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I am learning about distributed fiber optic sensors where properties along the cable can be continuously determined, eg. temperature from Raman backscatter shift at a resolution of ~0.1 C at ~1 m intervals over ~ 10 km. If I understand correctly the location is determined from the return time of the laser pulse.

My question is whether this return time (or maybe the intensity) is affected by the refractive index of the material outside the fiber and if that effect can be measured?

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The fiber optic core's refractive index will change the speed of the transmission of the wave packet (the rate of information delivery) with the relation $\frac{1}{n}$. The cladding of the fiber will not in any way effect the speed of light transmission in the fiber. It will, however, change the intensity coming through the far end of the fiber. This is because different refractive indices of core and cladding will result in different critical angles, through which light is totally internally reflected. The equation for this is $\sin(\theta_c) = \frac{n_2}{n_1}$, so if there is a large kink in the optical fiber, or if there is a large incoming angle, or if there is a mode scrambler in the line, or for any number more reasons, the critical angle could change and more light could be refracted out from the fiber. If light is being refracted out of the fiber, it can be measured by measuring the incident light and the transmitted light, and then, by inference, the difference must be the light lost.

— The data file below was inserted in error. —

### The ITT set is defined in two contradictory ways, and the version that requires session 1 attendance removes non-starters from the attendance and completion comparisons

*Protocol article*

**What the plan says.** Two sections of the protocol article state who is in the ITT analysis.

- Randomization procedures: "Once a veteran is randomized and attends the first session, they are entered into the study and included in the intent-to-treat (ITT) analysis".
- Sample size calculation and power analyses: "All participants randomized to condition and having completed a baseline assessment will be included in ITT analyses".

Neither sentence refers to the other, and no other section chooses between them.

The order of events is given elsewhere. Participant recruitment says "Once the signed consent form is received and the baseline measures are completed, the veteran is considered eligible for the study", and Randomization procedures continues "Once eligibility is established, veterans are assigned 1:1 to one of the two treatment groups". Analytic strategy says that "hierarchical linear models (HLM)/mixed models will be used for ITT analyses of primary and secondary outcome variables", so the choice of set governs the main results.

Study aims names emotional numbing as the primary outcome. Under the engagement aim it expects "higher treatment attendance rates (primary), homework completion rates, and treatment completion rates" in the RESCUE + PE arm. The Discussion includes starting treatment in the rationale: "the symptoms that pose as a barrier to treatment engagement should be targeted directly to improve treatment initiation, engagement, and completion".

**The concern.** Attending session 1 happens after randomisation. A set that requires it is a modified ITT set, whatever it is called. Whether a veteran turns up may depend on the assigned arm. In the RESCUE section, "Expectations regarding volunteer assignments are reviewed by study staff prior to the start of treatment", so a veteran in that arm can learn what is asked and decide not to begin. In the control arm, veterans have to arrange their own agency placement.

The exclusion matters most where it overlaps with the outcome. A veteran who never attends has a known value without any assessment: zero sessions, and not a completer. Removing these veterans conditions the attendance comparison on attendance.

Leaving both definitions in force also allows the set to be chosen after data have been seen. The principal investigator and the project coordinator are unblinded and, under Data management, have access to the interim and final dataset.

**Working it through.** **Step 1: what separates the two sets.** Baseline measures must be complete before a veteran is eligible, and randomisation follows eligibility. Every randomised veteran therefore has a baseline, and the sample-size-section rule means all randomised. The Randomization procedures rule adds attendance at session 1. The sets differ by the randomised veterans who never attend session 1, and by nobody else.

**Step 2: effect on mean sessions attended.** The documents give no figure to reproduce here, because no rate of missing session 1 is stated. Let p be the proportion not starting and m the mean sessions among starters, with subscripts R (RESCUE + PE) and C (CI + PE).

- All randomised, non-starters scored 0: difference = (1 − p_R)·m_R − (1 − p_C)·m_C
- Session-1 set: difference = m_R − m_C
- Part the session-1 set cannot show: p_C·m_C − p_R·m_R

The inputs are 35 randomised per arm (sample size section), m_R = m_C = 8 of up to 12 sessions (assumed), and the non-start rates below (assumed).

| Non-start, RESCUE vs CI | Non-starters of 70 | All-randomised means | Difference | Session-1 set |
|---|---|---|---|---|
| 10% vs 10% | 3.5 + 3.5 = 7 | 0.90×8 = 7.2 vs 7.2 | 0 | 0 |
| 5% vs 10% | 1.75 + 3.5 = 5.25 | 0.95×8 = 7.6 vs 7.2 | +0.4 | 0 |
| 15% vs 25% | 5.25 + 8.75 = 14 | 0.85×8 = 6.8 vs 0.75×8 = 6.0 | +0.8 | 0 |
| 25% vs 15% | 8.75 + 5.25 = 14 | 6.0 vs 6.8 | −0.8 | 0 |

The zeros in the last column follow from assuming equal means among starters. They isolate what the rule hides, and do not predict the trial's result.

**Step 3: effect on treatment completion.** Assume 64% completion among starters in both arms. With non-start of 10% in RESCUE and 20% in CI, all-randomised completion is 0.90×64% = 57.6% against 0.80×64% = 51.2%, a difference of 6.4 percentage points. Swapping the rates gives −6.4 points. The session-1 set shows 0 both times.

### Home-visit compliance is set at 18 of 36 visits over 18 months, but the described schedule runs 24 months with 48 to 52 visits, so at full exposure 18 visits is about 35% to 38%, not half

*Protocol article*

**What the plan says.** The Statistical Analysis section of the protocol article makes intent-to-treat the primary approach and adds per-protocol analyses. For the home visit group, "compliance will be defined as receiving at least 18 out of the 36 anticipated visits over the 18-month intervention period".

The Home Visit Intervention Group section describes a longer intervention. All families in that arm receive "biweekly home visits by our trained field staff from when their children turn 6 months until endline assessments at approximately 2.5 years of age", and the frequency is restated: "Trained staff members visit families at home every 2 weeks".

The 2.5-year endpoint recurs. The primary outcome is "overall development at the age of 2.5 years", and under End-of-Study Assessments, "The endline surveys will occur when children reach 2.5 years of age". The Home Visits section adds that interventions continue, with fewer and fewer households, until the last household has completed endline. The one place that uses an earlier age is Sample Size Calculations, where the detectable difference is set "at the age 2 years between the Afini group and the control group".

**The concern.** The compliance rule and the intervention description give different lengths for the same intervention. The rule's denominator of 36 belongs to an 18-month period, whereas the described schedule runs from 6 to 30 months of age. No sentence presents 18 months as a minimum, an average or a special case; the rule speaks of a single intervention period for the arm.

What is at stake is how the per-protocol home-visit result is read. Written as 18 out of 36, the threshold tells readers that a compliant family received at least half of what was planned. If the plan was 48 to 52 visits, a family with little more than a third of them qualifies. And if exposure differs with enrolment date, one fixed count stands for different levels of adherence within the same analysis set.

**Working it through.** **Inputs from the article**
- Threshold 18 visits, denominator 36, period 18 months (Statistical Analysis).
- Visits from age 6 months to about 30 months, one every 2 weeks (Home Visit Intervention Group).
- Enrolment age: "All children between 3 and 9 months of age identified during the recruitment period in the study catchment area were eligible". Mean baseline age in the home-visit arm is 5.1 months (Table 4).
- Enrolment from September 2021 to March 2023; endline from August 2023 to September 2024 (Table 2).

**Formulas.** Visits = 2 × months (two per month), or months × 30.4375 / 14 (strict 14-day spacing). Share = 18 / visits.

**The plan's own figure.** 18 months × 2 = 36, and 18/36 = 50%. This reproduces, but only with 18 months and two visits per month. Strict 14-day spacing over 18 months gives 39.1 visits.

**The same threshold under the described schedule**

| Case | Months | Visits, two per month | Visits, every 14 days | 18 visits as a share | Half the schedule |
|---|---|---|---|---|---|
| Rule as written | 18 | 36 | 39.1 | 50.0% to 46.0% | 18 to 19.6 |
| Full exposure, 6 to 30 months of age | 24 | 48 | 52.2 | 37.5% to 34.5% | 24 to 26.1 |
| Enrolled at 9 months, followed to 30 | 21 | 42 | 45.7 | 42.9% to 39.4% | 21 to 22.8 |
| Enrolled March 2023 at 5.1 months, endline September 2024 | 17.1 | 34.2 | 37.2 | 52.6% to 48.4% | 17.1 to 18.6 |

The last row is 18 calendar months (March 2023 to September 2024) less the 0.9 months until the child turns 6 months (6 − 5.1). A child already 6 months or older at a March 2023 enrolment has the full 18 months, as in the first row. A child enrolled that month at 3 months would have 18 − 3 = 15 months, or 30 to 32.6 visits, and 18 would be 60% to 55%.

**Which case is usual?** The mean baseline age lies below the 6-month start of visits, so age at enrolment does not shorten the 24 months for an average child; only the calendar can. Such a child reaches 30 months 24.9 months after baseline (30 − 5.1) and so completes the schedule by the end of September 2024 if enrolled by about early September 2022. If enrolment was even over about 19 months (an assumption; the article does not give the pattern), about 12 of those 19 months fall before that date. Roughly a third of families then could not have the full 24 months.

tl;dr intensity dropoff would occur and can be measured, there will be no speed difference.

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  • $\begingroup$ The optical mode will often extend into the cladding; what one really cares about is the “effective” or “mode” index, which must be solved numerically (or measured) including the effect of the entire waveguide structure. $\endgroup$
    – Gilbert
    Oct 30 '18 at 15:38
  • $\begingroup$ Will the change in critical angle affect the total path length and thus the transmission time? $\endgroup$
    – haresfur
    Oct 30 '18 at 22:41
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The structure of the optical fiber will determine whether or not the refractive index of the outside medium can affect the transmission speed or absorption of an optical signal in the fiber. If the fiber has no cladding, or thin enough cladding that the evanescent wave extends substantially (e.g., a few tens of nanometers) into the outside medium, then the properties of the outside medium can certainly affect the signal transmission.

A good way to measure the effect is with an interferometer. Split a laser beam into two beams and run one beam through a length of the optical fiber being tested. Bring the two beams back together with a beamsplitter and locate an interference fringe. Vary the properties of the medium surrounding the fiber and track any resulting shift in the fringe position. Any transmission speed difference will be directly proportional to the shift in fringe position.

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